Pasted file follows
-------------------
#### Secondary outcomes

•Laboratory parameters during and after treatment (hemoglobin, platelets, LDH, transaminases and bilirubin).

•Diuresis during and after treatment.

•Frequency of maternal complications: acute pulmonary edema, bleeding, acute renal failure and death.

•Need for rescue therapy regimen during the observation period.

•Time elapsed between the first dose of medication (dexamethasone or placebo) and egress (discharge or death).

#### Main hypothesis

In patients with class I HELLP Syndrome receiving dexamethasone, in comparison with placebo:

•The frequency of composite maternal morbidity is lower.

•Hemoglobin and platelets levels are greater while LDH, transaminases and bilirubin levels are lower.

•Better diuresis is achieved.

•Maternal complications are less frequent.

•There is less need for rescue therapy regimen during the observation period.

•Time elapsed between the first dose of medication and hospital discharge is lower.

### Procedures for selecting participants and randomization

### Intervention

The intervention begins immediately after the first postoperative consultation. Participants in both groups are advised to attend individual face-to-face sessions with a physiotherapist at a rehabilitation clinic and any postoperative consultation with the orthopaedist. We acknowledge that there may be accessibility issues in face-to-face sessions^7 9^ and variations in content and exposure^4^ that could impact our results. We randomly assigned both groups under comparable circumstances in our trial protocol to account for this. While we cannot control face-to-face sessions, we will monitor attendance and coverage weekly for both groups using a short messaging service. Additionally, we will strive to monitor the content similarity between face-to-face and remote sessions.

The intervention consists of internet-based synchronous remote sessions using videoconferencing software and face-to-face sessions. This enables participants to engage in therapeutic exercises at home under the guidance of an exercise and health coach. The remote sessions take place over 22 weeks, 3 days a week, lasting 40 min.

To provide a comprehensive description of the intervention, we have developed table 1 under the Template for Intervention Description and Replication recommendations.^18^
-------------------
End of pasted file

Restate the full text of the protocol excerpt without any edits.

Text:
#### Secondary outcomes

•Laboratory parameters during and after treatment (hemoglobin, platelets, LDH, transaminases and bilirubin).

•Diuresis during and after treatment.

•Frequency of maternal complications: acute pulmonary edema, bleeding, acute renal failure and death.

•Need for rescue therapy regimen during the observation period.

•Time elapsed between the first dose of medication (dexamethasone or placebo) and egress (discharge or death).

#### Main hypothesis

In patients with class I HELLP Syndrome receiving dexamethasone, in comparison with placebo:

•The frequency of composite maternal morbidity is lower.

•Hemoglobin and platelets levels are greater while LDH, transaminases and bilirubin levels are lower.

•Better diuresis is achieved.

•Maternal complications are less frequent.

•There is less need for rescue therapy regimen during the observation period.

•Time elapsed between the first dose of medication and hospital discharge is lower.

### Procedures for selecting participants and randomization

### Intervention

The intervention begins immediately after the first postoperative consultation. Participants in both groups are advised to attend individual face-to-face sessions with a physiotherapist at a rehabilitation clinic and any postoperative consultation with the orthopaedist. We acknowledge that there may be accessibility issues in face-to-face sessions^7 9^ and variations in content and exposure^4^ that could impact our results. We randomly assigned both groups under comparable circumstances in our trial protocol to account for this. While we cannot control face-to-face sessions, we will monitor attendance and coverage weekly for both groups using a short messaging service. Additionally, we will strive to monitor the content similarity between face-to-face and remote sessions.

The intervention consists of internet-based synchronous remote sessions using videoconferencing software and face-to-face sessions. This enables participants to engage in therapeutic exercises at home under the guidance of an exercise and health coach. The remote sessions take place over 22 weeks, 3 days a week, lasting 40 min.

To provide a comprehensive description of the intervention, we have developed table 1 under the Template for Intervention Description and Replication recommendations.^18^